From our vault: De Klerk and Mandela – what might have been

By Tim Cohen 11 February 2011

From a universe parallel to ours, through the ripple in the space-time continuum, the story of South Africa from 1990 to 2010 arrived at our offices recently. Reading it, we shuddered, too many times. So we thought you would want to see it too. Read it, don’t enjoy it. By our alternate history specialist, TIM COHEN.

“So this,” FW de Klerk recalls saying to himself, “is Nelson Mandela.” In December 1989 the world’s most famous political prisoner Nelson Mandela, was smuggled into the basement garage of what was then known as Tuinhuis.

The men had never met before, and like everyone else, De Klerk had no real idea of what Mandela looked like, because only a few secretly snatched photos of him had been seen for more than 20 years. De Klerk wrote later that Mandela was taller than he expected, dignified, courteous and self-confident.

Mandela for his part wrote to his ANC colleagues in Lusaka that he had “taken the measure of Mr De Klerk, just as I had with new prison commanders when I was on Robben Island”.

The two weighed each other up.

De Klerk had just won another whites-only election, after having ousted his hard-line predecessor, PW Botha. Still, not much was known about him. Even though technically the third most powerful person in cabinet at the time, De Klerk was often, and increasingly so in the later years of PW Botha’s reign, kept out of the loop. De Klerk did not even know at that stage there had previously been several secret meetings between justice minister Kobie Coetzee and Mandela.

Until then De Klerk had seemed an unlikely successor, another colourless “moderate” Afrikaner from the centre of this strange party – right-wing, racially obsessed, socially conservative but a changing entity.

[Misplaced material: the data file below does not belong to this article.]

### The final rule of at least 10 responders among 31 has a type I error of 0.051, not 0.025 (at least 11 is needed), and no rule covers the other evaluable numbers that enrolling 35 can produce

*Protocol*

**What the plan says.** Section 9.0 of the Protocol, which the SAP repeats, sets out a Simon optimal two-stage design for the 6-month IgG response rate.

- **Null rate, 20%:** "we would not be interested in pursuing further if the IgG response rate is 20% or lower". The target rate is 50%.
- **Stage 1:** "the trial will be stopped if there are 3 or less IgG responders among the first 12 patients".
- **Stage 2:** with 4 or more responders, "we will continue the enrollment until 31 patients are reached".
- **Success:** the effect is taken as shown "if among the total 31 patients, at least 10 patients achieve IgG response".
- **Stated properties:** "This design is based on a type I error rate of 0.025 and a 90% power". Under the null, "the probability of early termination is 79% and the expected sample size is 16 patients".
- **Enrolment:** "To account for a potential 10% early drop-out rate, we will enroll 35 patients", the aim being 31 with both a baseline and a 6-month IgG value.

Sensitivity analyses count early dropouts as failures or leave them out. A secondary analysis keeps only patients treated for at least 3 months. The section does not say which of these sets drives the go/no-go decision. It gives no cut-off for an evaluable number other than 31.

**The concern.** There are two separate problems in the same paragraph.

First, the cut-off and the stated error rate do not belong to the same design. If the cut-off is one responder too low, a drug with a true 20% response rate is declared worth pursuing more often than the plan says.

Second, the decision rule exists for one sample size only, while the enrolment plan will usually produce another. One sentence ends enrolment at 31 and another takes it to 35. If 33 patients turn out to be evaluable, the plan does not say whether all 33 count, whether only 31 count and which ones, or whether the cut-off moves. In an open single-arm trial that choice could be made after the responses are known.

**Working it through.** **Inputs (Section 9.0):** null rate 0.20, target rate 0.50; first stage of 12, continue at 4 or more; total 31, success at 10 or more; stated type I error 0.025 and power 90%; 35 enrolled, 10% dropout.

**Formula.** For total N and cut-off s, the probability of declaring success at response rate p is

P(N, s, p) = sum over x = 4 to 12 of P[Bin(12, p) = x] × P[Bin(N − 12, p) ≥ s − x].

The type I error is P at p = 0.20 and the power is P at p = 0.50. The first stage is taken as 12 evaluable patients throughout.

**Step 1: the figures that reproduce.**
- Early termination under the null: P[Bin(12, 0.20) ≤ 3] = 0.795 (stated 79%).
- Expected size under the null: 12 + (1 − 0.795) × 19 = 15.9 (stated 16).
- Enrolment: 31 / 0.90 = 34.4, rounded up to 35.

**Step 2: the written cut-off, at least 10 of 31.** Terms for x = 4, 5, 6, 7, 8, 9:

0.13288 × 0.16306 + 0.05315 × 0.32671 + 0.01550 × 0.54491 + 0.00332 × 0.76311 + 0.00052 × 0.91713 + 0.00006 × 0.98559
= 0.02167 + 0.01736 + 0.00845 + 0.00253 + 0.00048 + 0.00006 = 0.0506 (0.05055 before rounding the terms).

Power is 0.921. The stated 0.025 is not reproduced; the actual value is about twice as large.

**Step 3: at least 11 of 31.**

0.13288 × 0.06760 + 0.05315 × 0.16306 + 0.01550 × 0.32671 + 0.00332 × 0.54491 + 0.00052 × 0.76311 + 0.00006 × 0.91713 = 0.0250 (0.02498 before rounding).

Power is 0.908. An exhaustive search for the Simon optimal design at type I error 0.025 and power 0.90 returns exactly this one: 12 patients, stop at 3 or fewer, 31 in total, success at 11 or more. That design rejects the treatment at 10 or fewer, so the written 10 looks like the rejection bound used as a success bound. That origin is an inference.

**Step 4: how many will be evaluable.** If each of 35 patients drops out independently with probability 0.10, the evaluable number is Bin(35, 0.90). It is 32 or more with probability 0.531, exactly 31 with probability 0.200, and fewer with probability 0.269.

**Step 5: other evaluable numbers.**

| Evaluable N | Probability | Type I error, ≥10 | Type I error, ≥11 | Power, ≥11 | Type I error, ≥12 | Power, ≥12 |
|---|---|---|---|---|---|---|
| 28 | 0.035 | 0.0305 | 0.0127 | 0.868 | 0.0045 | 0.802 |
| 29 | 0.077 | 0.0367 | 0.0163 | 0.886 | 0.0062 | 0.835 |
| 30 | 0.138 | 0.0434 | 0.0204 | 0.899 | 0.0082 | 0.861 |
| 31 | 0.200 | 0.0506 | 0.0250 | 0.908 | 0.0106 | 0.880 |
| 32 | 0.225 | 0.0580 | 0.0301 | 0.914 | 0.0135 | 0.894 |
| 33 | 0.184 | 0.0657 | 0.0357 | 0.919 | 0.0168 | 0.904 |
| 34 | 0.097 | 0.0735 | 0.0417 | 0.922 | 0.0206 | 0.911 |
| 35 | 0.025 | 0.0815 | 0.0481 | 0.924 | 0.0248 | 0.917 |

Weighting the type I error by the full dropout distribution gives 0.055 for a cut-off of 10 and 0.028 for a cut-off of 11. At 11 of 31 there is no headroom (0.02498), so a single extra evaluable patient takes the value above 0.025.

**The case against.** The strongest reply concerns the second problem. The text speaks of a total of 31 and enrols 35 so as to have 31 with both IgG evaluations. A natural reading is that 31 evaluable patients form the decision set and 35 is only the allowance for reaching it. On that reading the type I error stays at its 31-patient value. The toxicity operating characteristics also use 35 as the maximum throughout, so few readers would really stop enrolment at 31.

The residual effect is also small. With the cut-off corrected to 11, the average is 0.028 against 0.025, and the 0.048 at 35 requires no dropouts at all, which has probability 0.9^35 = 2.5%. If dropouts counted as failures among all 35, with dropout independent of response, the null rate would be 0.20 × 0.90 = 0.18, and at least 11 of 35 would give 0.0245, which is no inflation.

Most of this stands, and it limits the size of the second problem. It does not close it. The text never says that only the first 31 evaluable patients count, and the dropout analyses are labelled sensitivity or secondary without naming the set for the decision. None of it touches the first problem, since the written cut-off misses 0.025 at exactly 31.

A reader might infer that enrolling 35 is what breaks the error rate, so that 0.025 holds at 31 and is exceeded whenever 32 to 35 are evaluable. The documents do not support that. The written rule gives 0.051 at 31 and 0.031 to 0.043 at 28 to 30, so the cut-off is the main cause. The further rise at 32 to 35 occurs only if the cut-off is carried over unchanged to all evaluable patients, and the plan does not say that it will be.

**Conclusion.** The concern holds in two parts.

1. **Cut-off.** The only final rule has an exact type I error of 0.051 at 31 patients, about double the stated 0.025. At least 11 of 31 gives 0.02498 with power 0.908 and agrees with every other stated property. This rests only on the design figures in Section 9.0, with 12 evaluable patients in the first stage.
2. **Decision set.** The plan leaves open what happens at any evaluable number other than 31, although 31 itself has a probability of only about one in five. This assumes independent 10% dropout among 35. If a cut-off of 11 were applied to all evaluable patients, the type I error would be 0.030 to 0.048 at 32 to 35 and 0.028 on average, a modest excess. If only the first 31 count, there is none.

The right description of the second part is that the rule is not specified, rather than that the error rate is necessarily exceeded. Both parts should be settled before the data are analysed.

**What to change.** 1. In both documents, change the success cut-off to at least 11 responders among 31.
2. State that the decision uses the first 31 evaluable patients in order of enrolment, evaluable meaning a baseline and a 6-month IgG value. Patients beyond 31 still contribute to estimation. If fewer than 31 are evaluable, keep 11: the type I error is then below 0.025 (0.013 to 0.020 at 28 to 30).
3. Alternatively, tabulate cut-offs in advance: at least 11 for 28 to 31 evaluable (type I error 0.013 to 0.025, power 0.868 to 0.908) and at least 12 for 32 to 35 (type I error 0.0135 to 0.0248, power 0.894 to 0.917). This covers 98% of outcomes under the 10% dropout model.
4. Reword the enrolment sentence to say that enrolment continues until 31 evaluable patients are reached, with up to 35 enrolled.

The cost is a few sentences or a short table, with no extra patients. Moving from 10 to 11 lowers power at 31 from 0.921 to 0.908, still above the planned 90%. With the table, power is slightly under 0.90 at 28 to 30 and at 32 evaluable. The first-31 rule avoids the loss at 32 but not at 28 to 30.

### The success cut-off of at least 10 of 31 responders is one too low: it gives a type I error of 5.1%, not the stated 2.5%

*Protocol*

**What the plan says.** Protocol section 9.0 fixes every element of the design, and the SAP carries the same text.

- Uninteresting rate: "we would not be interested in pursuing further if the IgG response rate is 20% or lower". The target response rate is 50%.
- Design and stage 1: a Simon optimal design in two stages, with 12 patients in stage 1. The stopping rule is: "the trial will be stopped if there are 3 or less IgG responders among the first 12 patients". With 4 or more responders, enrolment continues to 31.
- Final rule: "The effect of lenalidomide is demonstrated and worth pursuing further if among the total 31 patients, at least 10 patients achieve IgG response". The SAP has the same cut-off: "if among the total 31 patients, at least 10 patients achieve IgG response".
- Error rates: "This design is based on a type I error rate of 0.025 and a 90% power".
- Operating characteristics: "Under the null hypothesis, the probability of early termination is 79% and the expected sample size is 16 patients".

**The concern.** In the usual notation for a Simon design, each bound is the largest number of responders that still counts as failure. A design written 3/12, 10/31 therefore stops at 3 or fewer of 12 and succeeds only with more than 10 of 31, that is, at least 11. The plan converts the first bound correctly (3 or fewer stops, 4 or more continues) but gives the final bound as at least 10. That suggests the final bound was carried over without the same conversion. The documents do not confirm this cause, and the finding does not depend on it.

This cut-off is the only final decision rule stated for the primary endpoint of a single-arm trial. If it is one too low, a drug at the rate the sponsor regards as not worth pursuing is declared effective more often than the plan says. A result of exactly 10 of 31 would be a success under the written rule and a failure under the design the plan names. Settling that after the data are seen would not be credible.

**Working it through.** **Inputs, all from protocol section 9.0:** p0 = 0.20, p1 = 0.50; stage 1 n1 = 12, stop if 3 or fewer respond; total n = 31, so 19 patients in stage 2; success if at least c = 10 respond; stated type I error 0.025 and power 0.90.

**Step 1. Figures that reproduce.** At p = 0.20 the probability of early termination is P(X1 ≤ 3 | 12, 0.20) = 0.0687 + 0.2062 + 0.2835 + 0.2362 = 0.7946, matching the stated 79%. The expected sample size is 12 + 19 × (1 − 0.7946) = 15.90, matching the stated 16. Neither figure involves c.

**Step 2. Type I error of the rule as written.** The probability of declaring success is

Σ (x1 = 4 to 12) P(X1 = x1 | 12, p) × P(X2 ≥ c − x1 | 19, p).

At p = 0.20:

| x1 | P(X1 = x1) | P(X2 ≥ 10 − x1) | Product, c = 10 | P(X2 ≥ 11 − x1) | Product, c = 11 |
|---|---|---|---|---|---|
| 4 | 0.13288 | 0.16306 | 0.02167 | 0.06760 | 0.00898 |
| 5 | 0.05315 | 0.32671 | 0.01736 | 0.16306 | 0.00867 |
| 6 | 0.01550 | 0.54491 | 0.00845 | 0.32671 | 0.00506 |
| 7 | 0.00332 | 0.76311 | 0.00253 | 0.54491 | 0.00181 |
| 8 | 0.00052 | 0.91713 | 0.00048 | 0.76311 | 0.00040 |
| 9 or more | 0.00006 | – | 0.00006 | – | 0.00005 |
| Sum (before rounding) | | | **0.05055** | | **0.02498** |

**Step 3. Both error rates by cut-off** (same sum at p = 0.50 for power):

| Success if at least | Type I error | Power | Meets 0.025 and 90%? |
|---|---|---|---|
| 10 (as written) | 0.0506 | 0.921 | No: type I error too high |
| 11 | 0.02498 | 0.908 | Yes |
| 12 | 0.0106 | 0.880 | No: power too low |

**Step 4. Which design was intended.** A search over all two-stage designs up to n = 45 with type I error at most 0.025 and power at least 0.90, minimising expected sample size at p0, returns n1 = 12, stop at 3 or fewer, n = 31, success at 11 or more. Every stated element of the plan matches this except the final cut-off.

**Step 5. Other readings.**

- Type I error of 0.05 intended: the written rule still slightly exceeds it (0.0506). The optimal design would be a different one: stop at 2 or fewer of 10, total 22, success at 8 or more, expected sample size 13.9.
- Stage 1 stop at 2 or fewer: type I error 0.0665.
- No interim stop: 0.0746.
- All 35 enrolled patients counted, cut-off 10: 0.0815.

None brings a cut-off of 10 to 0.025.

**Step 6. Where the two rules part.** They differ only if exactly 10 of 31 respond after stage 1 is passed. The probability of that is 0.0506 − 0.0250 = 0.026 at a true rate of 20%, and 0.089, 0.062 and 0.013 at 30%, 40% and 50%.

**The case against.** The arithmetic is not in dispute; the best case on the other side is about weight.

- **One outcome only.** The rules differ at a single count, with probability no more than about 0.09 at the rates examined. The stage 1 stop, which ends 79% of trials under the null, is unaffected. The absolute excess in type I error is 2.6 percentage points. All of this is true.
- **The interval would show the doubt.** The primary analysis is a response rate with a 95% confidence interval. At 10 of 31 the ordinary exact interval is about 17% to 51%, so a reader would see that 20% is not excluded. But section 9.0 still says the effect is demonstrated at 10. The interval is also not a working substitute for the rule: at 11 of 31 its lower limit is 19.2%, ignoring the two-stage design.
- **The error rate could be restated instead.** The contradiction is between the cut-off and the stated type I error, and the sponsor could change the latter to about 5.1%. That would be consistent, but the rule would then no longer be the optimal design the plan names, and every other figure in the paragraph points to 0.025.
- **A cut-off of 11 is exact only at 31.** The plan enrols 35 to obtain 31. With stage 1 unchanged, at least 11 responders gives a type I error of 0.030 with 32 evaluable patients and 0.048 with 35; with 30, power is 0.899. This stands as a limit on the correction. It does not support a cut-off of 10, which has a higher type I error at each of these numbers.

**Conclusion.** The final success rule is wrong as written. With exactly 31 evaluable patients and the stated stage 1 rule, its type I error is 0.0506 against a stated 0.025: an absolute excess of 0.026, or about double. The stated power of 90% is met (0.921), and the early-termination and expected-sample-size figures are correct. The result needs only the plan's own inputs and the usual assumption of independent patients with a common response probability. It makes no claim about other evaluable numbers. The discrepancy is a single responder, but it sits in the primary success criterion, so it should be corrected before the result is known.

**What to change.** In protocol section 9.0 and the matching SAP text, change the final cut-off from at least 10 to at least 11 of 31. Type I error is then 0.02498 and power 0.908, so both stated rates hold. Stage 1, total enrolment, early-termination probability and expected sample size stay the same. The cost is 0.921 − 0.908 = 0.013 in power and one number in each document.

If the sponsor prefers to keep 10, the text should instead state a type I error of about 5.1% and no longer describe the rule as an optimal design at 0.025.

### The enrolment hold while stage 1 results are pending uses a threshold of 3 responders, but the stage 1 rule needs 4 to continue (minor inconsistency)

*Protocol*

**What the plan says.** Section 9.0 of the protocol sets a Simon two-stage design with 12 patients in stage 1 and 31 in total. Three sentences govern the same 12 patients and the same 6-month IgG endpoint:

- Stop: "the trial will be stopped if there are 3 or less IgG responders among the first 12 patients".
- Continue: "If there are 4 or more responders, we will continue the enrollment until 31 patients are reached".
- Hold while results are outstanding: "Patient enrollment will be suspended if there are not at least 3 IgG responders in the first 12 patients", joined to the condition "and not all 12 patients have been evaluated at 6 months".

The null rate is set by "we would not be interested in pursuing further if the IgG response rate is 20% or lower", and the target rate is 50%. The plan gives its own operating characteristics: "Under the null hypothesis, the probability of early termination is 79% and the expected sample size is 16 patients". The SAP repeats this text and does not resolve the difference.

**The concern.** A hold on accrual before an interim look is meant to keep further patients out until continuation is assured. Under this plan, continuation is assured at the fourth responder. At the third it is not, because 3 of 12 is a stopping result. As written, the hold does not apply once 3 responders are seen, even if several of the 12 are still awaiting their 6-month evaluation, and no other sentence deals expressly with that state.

Yet De Klerk’s history was Afrikaner blue-blood. When Voortrekker pioneer Piet Retief led his column of ox wagons over the Drakensberg Mountains to escape British rule, three De Klerks had died with Retief in the great kraal of the Zulu chief, Dingaan, in 1837. His grandfather was twice captured by the British in the Boer War, and later became a founder member of the National Party in 1914. De Klerk’s own father was a minister in Hendrik Verwoerd’s government, FW himself became an MP at 37 and was appointed to John Vorster’s cabinet five years later.

Mandela’s political position was also shrouded at the time, although aspects of his personal history were well known. He was born in Mvezo, a small village located in the district of Umtata, and was a member of a branch of the Thembu clan. He attended Wesleyan schools and met his life-long friend, Oliver Tambo, at Fort Hare University.

Escaping arranged marriage, he fled to Johannesburg and worked as an articled clerk at the Johannesburg law firm, Witkin, Sidelsky and Edelman – a job he obtained through connections with his friend and mentor Walter Sisulu. Quickly politicised, Mandela became involved in non-violent resistance, and was arrested with 150 others, charged with treason, but later acquitted. Free, Mandela was radicalised and in 1961 became leader of the ANC’s armed wing Umkhonto we Sizwe, which he co-founded, and became involved in sabotage campaigns against government targets. Mandela had given up on a negotiated solution as hopeless, and was eventually caught, charged, convicted and imprisoned for these activities in 1964.

Now facing De Klerk in 1989, after 27 years in prison, Mandela had the opportunity to decide the question of a negotiated solution again.

The years in prison had made him bitter. His daughter Zinzi was 18 months old when Mandela was imprisoned, and he had seen her only rarely. His many friends had been killed in jail or by security agents. They had turned his life into misery and he would not let them get away with murder that easily. Tens of thousands of them would have to pay for supporting apartheid.